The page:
Armenia (Le voyage en Arménie)—The latest from Marseilles auteur Robert Guédiguian, whose working class dramas (Marius and Jeannette, The Town is Quiet) frequently star his wife, the sublime French actress Ariane Asacaride. The SFIFF brought us The Last Mitterrand in 2005, but the Bay Area has also yet to see 2002's Marie-Jo and her Two Lovers and 2004's My Father is an Engineer.
Bad Spelling (Les fautes d’orthographe)—Teenagers run amok in a French boarding school, with Olivier Gourmet and Carole Bouquet as headmaster and mistress. One of many French films on this list, proving the necessity for a Bay Area version of New York's "Rendez-Vous With French Cinema", or LA's "City of Angels/City of Light".
Blame it on Fidel (La faute à Fidel)—A nine-year-old girl finds her world turned upside-down when her parents become leftist radicals in early 1970s Paris.
Carnaval of Sodom (El Carnaval de Sodoma)—Mexican master Arturo Ripstein's first narrative feature since 2002's The Virgin of Lust.
Close to Home (Karov La Bayit)—A film about the experiences of two teenage girls serving in the Israeli military. This played in dozens of US festivals earlier this year and was a surprising omission at last month's SF Jewish Film Festival.
Cobrador: In God We Trust—Mexican director Paul Leduc's anti-globalization tale starring Peter Fonda. I confess to not having seen a Leduc film since 1986's haunting Frida, naturaleza viva.
The Consequences of Love (Le conseguenze dell'amore)—Paolo Sorrentino's debut film about a Mafia hit man holed up in a Swiss resort hotel was one of the best received films of Cannes 2004. It was subsequently a box office success in Europe, but never registered in the States (not even at our own annual New Italian Cinema series). It appears that his 2006 follow-up, A Friend of the Family, will suffer a similar fate.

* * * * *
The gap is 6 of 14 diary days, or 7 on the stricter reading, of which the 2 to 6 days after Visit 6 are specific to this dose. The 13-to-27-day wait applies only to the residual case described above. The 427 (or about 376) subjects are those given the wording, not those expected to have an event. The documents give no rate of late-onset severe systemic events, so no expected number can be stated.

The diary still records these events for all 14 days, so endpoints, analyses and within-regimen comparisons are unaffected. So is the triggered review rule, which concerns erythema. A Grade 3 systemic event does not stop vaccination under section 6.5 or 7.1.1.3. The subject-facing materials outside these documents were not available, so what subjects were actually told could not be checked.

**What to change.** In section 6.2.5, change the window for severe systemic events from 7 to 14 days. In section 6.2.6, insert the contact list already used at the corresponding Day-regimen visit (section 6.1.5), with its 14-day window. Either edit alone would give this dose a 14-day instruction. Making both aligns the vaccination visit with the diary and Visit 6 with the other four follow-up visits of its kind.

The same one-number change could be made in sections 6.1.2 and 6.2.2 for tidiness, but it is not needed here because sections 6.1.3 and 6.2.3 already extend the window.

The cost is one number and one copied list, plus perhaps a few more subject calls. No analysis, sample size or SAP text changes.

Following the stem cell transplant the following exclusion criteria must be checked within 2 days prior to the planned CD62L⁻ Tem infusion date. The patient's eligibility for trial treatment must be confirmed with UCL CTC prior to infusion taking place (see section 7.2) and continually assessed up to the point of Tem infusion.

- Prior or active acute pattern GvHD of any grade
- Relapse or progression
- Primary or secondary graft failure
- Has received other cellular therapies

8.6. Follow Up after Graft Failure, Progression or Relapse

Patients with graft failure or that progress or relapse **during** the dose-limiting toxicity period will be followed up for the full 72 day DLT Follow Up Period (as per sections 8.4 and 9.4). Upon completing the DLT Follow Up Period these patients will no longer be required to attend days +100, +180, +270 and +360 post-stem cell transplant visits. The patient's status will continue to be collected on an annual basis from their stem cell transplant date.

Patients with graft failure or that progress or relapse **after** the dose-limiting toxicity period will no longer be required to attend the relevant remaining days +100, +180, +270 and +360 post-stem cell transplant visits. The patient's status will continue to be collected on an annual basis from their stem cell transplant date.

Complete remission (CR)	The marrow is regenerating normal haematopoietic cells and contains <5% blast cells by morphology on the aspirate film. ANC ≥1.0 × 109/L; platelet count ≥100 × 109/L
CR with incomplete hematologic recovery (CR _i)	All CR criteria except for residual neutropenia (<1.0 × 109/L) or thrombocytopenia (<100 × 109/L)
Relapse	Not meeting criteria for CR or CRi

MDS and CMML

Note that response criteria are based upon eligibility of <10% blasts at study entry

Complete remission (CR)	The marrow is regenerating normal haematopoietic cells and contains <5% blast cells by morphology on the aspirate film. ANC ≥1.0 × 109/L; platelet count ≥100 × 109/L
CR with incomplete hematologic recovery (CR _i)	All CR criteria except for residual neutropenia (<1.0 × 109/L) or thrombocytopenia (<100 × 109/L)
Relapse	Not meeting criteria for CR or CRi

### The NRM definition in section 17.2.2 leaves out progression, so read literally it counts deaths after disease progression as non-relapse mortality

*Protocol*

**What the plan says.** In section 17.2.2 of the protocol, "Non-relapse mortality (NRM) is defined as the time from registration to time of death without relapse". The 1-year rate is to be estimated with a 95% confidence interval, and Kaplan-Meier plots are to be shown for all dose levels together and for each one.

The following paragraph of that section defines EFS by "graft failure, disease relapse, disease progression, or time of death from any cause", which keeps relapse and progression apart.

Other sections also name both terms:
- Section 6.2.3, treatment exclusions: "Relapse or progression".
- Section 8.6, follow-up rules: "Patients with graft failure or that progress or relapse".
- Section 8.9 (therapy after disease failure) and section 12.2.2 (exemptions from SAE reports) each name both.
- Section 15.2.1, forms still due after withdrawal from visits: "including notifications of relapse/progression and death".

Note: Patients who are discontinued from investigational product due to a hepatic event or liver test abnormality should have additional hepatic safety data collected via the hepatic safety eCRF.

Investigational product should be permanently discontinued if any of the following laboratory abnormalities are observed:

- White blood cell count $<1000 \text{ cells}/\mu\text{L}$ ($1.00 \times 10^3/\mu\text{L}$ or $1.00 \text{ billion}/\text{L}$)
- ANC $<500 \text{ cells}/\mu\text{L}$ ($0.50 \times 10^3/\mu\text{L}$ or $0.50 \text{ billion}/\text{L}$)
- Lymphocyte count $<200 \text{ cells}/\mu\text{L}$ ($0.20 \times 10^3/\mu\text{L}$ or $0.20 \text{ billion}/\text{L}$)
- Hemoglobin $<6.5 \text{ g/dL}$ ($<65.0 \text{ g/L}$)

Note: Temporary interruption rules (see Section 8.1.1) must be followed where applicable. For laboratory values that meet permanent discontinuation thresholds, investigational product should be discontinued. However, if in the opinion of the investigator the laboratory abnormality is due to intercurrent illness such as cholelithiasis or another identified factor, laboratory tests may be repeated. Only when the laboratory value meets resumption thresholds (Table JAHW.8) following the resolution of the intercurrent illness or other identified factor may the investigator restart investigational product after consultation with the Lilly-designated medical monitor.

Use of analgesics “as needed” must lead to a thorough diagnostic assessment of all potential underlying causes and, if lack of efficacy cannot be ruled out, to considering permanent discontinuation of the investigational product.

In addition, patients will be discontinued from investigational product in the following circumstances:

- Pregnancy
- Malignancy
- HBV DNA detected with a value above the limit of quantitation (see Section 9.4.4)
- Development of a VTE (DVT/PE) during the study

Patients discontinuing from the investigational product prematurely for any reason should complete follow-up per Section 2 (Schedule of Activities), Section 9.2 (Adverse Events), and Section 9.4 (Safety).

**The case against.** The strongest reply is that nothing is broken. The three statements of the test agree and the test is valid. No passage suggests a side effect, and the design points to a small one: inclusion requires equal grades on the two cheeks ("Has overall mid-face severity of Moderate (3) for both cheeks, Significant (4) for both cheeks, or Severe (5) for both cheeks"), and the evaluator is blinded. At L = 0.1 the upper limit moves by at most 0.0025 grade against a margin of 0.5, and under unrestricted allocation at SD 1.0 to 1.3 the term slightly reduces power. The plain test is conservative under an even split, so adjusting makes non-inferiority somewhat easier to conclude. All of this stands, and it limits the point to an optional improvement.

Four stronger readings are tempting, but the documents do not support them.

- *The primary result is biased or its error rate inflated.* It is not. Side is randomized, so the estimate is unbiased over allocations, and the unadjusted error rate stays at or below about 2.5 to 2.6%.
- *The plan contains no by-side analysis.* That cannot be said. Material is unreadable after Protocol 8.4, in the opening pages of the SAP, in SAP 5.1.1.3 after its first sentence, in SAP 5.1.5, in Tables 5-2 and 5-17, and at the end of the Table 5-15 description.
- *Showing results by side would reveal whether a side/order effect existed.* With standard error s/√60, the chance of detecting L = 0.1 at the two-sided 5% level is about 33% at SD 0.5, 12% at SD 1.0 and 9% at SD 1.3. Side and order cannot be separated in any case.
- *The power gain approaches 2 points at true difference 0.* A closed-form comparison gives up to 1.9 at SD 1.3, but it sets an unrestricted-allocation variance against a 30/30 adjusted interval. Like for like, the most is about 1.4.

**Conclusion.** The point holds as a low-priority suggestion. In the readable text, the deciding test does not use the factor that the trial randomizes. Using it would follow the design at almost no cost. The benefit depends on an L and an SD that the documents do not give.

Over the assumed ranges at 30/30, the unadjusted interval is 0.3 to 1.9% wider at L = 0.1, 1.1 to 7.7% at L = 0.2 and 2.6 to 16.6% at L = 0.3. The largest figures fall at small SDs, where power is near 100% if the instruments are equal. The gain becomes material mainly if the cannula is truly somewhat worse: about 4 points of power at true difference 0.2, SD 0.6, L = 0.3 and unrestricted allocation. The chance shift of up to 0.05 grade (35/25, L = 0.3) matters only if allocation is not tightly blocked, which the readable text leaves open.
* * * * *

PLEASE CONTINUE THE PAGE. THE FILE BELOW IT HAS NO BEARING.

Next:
Container—Swedish director Lukas Moodysson (Lilya 4-ever, A Hole in My Heart) takes a break from reminding us what a horrible, brutal world we live in and tries his hand at something truly experimental.
El Custodio—Argentina continues to make some of the most urgent and interesting cinema in the world. This film by Rodrigo Moreno was one of the hits of this year's New Directors/New Films series in NYC.
Destricted—This collection of seven erotic shorts from the likes of Gaspar Noe, Larry Clark and Mathew Barney played at Sundance and Cannes in 2005 and then completely disappeared.
Day Night Day Night—Julia Loktev's controversial accounting of a young woman's final hours as a Times Square suicide bomber didn't make much of an impression on me when I saw it at Palm Springs. Still, it deserves to be seen by Bay Area audiences. If Salt Lake City, Santa Fe, Milwaukee and Atlanta have seen it, why haven't we?
Drama/Mex—This Acapulco-set teen drama has been called the Mexican version of Kids.
Gift From Above (Matana MiShamayim)—Dover Koshashvili had a nice festival/arthouse success with his 2001 film Late Marriage, set within the Georgian community in Israel. As far as I know, his next film has never been seen in North America. I saw it in Paris in 2005, loved it and would jump at the chance to see it with English subtitles.
The Great World of Sound—One of the few Amerindies at Sundance this year to pique my interest, it's about phony record producers who travel the country bilking gullible amateurs.
I'm a Cyborg, but That's OK (Saibogujiman kwenchana)—The new Park Chan-wook.